The 7 month journey to peace

August 10, 2008 12:00 am

, NAIROBI, August 10 – Respected international negotiator, Prof Oluyemi Adeniji comfortably stepped into former United Nations Secretary General Kofi Annan’s shoes and helped to conclude peace talks that sought to find solutions to some of Kenya’s historical injustices and contentious issues, including land ownership.

Though the talks that wound up recently with the conclusion of Agenda Item Four received little media attention – unlike when Agenda three of talks was over and done with – the team of four members each from the Party of National Unity (PNU) and the Orange Democratic Movement (ODM) had something to show for their seven months of deliberations.

The Mediation team, as it was popularly referred to, also included the African Union Panel of Eminent Persons Graca Marcel and Benjamin Mkapa.

PNU had nominated Martha Karua, Sam Ongeri, Moses Wetangula and Mutula Kilonzo as its dialogue team representatives. ODM had seconded Musalia Mudavadi, Sally Kosgei, James Orengo and William Ruto.

When the talks started in January, Annan zeroed in on the four most important areas that could stitch back the Kenyan fabric that had been ripped down the middle.

“We started our work by agreeing an agenda, a road map that would lead hopefully to a stable, equitable, democratic and prosperous Kenya.  A four-point agenda,” Annan had stated.

First on their program was ending the post-election violence, while Agenda Two delved into easing the resultant humanitarian crisis.

This they committed to resolve in 7 – 15 days.

Agenda 1: Measures to End the Violence and Restore Fundamental Rights and Freedoms.

Some key agreements made were that those engaged in acts of violence would not be allowed to continue with their acts of impunity. Hence immediate government efforts to demobilise and disband all illegal armed groups and militias began.

Security forces were directed to carry out their duties and responsibilities with complete impartiality without regard for ethnicity or political persuasion.

To ensure freedom of expression, press freedom and freedom of peaceful assembly, the bans on live broadcasts and public gatherings were lifted.

Agenda 2: Immediate Measures to Address the Humanitarian Situation and Promote Reconciliation, Healing and Restoration. 

Some of the key commitments on this item included:

Ensuring a secure environment, particularly for vulnerable groups, including women and children in displaced camps, and enabling the safe return of Internal Displaced Persons (IDPs) and refugees to wherever they choose to go.

The mediators also discussed the establishment of the all-inclusive Reconciliation and Peace building Committees at the grassroots level to foster healing within and among communities. 

Here, weekly progress reports on the implementation of the above would be made to the committee by the relevant parties and institutions.

The Annan team then narrowed its focus to the nerve centre of the talks by discussing Agenda Three on the political crisis occasioned by the disputed presidential elections.

Agenda 3: How to End the Political Crisis.

While this was a difficult issue, the parties worked well together and after close to a month of tough negotiations involving the principals – Mwai Kibaki and Raila Odinga- the team agreed on a new political dispensation.

“Recognising that there was a serious crisis in the country, a political solution was necessary to promote national reconciliation and unity. It will entail the establishment of a grand coalition government to undertake crucial and long overdue constitutional, electoral and other reforms,” Annan informed an eagerly-waiting nation.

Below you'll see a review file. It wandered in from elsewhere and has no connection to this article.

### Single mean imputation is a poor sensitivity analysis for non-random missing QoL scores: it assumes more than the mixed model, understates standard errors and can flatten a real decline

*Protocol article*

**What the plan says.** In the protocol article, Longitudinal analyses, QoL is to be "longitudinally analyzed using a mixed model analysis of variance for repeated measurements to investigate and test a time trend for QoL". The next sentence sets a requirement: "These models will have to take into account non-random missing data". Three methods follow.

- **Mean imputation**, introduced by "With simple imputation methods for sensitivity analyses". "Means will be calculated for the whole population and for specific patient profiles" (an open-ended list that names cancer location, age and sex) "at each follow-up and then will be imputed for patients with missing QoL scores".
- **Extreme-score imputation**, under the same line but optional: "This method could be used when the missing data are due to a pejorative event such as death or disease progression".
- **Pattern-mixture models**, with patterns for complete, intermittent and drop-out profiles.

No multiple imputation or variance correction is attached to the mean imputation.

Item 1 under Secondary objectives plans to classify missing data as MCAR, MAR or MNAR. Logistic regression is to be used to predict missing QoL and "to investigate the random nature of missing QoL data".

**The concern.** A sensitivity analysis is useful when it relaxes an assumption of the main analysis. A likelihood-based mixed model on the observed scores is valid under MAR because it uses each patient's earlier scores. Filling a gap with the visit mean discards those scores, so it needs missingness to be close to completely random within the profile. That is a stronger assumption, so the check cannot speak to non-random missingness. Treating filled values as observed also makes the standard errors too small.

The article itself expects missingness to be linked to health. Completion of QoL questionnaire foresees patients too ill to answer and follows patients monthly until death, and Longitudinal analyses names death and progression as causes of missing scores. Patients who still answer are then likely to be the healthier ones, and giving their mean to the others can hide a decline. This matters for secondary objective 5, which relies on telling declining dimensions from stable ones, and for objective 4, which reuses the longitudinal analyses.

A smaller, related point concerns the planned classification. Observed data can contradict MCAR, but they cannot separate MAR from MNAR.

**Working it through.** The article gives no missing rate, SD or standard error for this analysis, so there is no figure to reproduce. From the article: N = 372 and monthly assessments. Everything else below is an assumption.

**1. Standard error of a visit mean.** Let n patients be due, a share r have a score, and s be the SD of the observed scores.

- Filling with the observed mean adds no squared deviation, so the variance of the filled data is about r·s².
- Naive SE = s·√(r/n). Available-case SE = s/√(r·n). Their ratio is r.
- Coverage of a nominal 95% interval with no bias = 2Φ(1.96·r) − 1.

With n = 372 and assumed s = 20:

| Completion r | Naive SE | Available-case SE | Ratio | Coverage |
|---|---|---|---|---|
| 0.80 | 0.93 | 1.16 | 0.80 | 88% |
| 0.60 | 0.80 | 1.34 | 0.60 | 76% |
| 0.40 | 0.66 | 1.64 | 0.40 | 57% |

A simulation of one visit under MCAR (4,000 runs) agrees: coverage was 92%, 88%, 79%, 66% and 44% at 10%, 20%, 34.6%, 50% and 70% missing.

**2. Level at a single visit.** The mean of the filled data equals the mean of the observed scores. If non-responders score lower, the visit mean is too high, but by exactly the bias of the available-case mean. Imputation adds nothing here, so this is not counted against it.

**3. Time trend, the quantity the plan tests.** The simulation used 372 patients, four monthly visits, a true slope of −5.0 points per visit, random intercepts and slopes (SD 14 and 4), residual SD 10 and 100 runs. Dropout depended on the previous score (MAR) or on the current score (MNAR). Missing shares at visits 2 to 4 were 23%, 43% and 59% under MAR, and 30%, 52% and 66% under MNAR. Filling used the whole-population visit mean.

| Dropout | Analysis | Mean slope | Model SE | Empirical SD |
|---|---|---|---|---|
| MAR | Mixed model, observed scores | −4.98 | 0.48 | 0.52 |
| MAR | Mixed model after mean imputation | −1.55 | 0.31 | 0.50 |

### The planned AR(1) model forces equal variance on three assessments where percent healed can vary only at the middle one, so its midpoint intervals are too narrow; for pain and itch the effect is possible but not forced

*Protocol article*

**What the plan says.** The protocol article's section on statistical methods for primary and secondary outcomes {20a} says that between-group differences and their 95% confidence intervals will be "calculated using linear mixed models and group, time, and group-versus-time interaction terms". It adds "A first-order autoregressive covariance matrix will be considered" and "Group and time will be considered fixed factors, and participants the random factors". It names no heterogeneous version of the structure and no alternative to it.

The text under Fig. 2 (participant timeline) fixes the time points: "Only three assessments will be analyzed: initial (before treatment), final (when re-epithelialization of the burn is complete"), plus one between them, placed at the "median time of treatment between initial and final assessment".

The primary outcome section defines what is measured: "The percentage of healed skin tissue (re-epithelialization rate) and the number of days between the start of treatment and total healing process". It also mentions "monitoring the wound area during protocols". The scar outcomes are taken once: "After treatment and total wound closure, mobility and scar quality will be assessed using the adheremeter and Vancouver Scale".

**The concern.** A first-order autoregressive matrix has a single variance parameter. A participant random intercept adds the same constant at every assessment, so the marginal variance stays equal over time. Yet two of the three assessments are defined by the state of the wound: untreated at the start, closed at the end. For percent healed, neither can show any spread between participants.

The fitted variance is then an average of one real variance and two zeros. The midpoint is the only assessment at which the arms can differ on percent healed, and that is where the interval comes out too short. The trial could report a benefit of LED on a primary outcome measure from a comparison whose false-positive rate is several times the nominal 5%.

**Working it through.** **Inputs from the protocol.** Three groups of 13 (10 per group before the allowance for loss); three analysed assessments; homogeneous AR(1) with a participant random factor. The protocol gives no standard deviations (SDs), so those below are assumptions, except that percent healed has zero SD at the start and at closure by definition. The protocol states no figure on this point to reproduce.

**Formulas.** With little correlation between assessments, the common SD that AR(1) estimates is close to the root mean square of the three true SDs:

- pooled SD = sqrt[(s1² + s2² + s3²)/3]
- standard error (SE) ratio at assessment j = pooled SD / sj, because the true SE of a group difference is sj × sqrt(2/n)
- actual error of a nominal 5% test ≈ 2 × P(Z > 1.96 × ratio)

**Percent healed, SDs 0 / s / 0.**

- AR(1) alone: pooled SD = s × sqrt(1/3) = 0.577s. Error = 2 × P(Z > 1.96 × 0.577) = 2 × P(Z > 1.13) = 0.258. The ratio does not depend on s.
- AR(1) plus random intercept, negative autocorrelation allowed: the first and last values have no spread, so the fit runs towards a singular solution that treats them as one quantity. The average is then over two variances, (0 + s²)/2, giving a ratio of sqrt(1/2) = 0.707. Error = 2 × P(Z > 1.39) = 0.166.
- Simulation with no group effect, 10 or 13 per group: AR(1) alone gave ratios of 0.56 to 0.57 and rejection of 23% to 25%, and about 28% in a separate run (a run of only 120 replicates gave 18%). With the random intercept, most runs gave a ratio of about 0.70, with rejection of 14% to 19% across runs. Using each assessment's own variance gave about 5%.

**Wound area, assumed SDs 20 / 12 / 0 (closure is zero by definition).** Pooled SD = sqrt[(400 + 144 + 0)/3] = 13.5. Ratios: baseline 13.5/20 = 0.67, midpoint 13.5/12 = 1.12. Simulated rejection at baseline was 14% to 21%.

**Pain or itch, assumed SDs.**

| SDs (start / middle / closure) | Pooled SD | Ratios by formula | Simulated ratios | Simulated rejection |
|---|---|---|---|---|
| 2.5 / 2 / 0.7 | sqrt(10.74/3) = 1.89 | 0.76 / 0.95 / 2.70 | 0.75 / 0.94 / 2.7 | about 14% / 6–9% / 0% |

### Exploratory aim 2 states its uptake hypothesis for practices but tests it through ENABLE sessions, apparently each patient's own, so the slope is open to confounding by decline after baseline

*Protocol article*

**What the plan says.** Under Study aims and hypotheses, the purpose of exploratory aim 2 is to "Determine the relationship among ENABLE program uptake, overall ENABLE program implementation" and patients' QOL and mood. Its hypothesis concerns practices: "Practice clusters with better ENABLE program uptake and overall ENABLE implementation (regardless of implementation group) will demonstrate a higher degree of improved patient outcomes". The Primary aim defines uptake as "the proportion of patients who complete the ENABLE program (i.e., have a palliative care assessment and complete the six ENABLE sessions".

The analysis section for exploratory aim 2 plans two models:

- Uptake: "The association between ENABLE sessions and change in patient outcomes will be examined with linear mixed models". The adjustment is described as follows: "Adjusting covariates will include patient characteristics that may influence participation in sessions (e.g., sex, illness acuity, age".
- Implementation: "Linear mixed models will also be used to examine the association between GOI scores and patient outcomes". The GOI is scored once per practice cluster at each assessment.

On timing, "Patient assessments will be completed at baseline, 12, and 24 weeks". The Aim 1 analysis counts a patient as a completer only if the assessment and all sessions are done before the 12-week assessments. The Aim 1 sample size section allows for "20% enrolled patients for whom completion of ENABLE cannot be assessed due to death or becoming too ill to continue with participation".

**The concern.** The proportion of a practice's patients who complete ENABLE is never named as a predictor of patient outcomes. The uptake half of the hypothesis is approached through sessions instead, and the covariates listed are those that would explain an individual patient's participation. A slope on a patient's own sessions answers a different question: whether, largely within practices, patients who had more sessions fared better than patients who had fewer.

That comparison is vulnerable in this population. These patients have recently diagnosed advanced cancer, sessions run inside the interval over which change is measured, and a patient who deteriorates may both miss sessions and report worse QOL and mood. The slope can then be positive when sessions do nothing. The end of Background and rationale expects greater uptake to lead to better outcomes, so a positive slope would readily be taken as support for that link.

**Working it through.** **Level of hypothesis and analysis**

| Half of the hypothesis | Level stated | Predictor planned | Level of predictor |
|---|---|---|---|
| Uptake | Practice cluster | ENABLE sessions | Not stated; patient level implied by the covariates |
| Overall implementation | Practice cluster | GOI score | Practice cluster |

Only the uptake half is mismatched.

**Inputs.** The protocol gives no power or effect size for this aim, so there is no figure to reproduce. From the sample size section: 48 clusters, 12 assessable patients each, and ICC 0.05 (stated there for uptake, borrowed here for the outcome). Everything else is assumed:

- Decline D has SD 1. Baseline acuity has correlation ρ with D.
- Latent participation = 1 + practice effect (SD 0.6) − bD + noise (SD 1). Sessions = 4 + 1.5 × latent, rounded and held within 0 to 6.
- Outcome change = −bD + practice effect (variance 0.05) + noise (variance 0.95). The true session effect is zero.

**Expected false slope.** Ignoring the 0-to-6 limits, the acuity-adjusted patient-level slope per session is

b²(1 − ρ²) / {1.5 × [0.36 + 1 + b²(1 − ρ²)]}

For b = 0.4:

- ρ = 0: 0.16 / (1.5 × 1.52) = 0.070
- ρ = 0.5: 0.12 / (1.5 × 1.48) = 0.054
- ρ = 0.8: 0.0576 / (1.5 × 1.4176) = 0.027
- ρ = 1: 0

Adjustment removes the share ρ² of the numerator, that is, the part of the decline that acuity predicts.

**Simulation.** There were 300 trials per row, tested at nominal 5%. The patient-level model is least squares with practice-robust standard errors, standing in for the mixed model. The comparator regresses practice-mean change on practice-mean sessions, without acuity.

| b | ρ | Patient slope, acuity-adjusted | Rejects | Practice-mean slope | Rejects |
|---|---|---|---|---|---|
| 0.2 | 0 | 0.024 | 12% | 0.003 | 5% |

The historic National Accord saw President Kibaki and Raila Odinga sign an agreement that drew reactions from the international community.

While welcoming the power-sharing deal, development partners expressed optimism that it would revive Kenya’s stalled reform agenda to spur economic growth and tackle grand corruption and poverty.

Elsewhere in the country, leaders across the political divide focused their attention on the implications of the agreement entered into by President Kibaki and ODM leader Odinga and how it should be translated into law.

Agenda three also saw the establishment of an Independent Review Committee that was mandated to investigate all aspects of the 2007 presidential election and make findings and recommendations on how to improve the electoral process.

The Committee, chaired by retired South African Judge Johan Kriegler, is currently collecting views across the country.

The Dialogue and reconciliation team then moved on to critical longer term issues under Agenda Item four.

These include land reform, tackling poverty and inequity; addressing transparency, accountability and impunity and supporting equal access to opportunity.

The first step to achieving this was accomplished at the end of the talks.

On whether the recommendations made by the team would be accomplished, Adeniji said: “You will need to work together to implement this heavy agenda.  Your active involvement, across party lines, is necessary.  Without this, the government may be paralysed.”
“The government attaches the greatest importance to the national dialogue resolutions, which will require Parliament’s strong support in the coming months to achieve the goals set,” Ruto said.

Cabinet Minister Mutula Kilonzo stated; “Above all, a secure and stable environment for all Kenyans must be fostered.  It is only in such an atmosphere that real reform and progress can take root, benefiting all people.”

Though a lot has been achieved by the Kenya National Dialogue and Reconciliation team, we now have to wait and see if the last and most important Agenda will be fully implemented. Hopefully, it will or we might just find ourselves at the mediation table come 2013.


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